Jeff Wilpon and the myth of a free-spending Mets winter to come
Jeff Wilpon, chief operating officer of the New York Mets, was back in the news Wednesday, about a week after he conceded the 2013 season to Mariano Rivera.
This time, Wilpon visited Binghamton, the Double-A home of the Mets. Whether this was a previously scheduled visit, or a public relations response to the Wall Street Journal piece which reported a primary factor in the Mets getting stuck with Las Vegas as a Triple-A affiliate was Jeff Wilpon, is unclear.
Wilpon was there to preach patience. He said some hard-to-fathom things about general manager Sandy Alderson taking "two or three years to get the plan into effect, and we have to see and wait it out."
Wilpon spoke the truth, but not quite in the way he intended. Waiting out Wilpon's ownership, devoid of the resources to field a good major league team, will require even more patience than Mets fans have given so far, for a major league team that's won progressively fewer games each year since 2010.
So for a fan base that has already written off 2013 as surely as its owner did, the view has turned to this winter. The hope, and increasingly, the conventional wisdom, is that with a number of large contracts coming off the books, the Mets will spend money on new talent the team desperately needs, and which isn't coming through the minor league system just yet.
The problem with this theory comes from treating the Mets, and their ability to spend money, as an independent function of the team's payroll alone. This winter promises to be far more complicated than that, and ownership's ability to spend will hang in the balance while Wilpon and his partners attempt to stave off the debt reckoning barreling toward them. Remember, this is fundamentally different than paying the annual interest on their debts, which has financially crippled the team annually, and forced things like a minority sale in March 2012, and a large loan this past winter.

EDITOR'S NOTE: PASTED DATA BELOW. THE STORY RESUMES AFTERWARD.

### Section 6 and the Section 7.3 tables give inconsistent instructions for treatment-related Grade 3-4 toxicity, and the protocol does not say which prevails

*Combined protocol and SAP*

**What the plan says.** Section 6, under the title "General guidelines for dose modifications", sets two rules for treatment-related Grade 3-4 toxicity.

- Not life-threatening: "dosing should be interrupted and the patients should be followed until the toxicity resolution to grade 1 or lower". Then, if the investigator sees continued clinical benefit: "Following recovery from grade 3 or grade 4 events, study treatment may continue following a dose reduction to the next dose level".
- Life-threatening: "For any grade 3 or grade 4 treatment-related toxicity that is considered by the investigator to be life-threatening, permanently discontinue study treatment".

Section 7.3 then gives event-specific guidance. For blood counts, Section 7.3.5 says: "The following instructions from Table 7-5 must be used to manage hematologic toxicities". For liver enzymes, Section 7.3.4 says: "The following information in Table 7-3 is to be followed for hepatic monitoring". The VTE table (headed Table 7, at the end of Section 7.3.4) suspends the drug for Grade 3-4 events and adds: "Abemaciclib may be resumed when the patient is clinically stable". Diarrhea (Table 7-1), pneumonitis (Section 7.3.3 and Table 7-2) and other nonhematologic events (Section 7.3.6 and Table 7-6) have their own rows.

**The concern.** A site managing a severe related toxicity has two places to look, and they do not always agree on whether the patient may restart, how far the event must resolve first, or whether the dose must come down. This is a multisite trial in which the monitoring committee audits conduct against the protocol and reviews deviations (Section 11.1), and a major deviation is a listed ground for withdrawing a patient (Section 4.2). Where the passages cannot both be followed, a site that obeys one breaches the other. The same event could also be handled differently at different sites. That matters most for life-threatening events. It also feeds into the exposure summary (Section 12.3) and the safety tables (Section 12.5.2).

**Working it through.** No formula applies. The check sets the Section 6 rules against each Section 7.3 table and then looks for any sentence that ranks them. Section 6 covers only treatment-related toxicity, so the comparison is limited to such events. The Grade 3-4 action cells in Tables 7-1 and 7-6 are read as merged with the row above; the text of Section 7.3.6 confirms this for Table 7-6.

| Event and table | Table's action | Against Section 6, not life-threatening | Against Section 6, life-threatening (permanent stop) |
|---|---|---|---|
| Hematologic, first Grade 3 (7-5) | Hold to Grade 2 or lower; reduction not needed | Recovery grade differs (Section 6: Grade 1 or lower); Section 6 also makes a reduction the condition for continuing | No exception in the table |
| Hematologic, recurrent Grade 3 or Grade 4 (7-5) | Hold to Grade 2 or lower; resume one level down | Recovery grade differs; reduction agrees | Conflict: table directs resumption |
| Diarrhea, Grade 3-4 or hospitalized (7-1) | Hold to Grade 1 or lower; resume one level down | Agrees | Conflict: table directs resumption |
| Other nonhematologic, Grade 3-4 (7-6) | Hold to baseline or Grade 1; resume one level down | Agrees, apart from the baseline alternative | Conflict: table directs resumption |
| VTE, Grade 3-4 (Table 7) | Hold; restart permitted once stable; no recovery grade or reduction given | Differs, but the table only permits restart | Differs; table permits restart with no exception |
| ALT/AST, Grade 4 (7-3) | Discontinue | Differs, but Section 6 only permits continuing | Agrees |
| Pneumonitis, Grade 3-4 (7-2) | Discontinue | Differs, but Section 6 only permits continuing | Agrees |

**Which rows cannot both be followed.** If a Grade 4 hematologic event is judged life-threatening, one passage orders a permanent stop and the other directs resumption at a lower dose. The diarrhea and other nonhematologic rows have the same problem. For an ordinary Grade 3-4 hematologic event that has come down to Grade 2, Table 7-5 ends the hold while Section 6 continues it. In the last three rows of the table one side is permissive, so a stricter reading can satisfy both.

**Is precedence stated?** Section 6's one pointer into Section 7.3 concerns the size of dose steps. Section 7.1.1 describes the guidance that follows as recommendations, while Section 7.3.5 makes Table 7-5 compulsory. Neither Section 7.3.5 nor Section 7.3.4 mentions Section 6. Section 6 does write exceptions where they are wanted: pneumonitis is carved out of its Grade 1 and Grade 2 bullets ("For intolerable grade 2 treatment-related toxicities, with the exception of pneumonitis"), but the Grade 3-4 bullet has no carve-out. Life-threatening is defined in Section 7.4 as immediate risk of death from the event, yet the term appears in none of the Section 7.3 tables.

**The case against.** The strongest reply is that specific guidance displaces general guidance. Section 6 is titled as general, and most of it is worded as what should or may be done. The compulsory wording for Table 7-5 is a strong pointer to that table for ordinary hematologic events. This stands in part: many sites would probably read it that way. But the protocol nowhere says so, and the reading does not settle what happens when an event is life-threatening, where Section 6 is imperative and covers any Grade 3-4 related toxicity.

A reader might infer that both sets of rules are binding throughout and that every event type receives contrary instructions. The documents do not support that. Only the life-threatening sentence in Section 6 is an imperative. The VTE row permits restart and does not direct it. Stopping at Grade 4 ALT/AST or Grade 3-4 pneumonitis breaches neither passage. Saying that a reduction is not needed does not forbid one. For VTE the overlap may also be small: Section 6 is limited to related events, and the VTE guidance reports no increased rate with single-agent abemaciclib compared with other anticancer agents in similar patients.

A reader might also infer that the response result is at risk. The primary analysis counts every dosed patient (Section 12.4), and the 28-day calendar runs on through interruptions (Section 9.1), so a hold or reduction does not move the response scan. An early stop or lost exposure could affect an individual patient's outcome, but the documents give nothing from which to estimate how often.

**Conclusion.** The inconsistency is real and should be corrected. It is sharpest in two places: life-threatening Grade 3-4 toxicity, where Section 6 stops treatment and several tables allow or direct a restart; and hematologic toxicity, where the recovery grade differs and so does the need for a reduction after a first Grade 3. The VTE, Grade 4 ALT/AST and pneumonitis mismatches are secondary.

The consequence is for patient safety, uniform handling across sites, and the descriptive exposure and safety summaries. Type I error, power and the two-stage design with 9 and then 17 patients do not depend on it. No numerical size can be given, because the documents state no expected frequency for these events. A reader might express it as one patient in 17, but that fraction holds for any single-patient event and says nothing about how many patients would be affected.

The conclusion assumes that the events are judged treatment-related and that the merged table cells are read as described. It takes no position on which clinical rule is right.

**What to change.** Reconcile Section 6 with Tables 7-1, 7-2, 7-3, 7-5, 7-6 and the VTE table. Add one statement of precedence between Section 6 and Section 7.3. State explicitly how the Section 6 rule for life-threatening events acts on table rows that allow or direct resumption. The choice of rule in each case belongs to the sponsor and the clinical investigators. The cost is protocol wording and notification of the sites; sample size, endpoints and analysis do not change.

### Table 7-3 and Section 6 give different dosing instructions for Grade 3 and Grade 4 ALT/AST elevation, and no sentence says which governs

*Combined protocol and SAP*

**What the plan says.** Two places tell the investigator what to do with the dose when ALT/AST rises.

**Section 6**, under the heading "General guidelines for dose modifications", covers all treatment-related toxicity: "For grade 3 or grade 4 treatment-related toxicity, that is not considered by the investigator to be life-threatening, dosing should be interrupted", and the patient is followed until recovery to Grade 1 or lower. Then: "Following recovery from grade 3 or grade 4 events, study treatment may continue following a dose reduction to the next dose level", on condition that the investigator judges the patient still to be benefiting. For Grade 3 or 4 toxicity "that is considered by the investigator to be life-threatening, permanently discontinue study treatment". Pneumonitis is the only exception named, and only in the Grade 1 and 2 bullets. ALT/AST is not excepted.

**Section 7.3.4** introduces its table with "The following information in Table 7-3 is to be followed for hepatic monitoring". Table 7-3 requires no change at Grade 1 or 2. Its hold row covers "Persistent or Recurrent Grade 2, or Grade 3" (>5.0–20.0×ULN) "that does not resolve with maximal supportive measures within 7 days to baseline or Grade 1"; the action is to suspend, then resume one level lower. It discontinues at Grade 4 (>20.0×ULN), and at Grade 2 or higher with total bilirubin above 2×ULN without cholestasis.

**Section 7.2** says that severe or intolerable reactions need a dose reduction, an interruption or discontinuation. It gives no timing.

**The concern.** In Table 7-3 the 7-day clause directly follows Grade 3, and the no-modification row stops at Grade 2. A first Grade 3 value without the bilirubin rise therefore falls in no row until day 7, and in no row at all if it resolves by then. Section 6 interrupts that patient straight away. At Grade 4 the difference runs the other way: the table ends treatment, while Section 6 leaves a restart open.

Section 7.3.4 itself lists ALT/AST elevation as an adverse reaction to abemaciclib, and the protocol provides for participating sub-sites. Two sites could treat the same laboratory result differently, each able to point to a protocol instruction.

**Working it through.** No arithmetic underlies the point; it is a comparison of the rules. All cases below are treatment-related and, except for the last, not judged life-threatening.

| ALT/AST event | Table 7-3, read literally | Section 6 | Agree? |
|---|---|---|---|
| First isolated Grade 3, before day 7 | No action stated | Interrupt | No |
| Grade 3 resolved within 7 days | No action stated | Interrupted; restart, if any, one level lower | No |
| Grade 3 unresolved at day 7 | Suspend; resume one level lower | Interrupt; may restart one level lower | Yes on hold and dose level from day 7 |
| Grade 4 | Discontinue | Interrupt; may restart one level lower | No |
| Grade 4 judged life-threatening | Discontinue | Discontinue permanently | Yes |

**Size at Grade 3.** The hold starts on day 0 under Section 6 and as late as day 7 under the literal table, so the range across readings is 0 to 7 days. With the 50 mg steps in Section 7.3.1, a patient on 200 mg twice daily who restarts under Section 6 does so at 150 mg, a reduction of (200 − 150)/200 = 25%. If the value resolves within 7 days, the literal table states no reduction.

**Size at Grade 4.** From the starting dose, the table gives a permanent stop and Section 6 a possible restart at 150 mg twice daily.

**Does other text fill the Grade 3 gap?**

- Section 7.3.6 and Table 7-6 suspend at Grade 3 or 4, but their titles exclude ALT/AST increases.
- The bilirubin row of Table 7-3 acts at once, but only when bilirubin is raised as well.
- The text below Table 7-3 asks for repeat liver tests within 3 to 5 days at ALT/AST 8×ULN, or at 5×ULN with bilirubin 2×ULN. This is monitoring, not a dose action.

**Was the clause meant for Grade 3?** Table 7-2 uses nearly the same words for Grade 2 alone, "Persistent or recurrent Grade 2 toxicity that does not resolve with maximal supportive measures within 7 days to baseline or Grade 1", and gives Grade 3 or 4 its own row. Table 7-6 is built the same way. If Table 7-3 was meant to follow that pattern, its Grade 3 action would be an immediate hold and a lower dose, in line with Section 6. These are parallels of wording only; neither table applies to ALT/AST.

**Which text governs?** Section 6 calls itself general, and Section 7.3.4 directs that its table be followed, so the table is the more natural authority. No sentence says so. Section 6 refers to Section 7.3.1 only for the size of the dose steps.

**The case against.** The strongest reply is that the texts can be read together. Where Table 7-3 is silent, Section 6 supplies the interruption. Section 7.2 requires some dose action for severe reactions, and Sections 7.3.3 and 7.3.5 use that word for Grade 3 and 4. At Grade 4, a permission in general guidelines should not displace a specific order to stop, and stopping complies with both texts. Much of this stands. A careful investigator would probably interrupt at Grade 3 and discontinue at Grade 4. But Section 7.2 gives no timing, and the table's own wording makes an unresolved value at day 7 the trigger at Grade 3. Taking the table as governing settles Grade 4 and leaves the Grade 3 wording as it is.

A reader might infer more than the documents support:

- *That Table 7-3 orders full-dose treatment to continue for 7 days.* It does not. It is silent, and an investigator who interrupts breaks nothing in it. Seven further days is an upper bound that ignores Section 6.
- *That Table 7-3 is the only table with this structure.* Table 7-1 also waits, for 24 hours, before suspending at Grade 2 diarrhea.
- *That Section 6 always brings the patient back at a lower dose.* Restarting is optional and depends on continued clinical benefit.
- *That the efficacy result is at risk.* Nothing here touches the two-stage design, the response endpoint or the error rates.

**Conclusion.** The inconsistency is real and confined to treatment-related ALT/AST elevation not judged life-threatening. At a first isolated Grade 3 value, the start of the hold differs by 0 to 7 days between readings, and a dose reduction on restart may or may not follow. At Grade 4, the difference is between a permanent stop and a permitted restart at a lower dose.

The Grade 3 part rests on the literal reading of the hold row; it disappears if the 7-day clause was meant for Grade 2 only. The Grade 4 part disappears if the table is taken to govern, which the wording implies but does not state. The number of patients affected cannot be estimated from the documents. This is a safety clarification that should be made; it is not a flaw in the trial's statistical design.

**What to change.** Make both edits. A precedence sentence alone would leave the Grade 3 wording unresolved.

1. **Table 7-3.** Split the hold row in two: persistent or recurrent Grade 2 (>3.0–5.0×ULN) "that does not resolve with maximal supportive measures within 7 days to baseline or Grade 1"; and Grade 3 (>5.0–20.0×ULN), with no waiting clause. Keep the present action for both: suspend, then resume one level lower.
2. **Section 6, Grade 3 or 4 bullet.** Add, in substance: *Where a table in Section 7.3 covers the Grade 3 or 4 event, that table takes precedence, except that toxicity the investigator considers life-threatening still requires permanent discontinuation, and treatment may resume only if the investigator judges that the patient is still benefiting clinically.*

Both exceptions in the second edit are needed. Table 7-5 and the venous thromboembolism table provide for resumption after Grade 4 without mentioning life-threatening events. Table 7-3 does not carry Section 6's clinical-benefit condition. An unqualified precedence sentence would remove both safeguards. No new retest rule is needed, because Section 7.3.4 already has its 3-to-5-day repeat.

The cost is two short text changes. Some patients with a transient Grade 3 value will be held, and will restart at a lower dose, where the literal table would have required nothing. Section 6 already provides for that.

So measure the impact of these two things, if you wish: Johan Santana's $31 million coming off the books, along with Jason Bay's $21 million. This is more complicated than it sounds, in terms of freed-up money, since $15 million of Bay's $21 million was deferred, the Mets just choosing to call that money part of 2013 payroll (likely to inflate the 2013 number for public consumption), while $5 million of Santana's 2013 salary was already deferred, and another $5.5 million of that $31 million is a buyout of Santana's 2014 option, not due until the end of the season. So functionally, Bay and Santana earned $32 million this season, not $52 million. How that supposedly stopped the Mets from improving the team last winter would be a mystery, absent other information.
But naturally, we have other information. And a cursory look at the obstacles ahead quickly makes thinking of how the Mets will spend this winter in terms of Bay and Santana look like the red herring it is.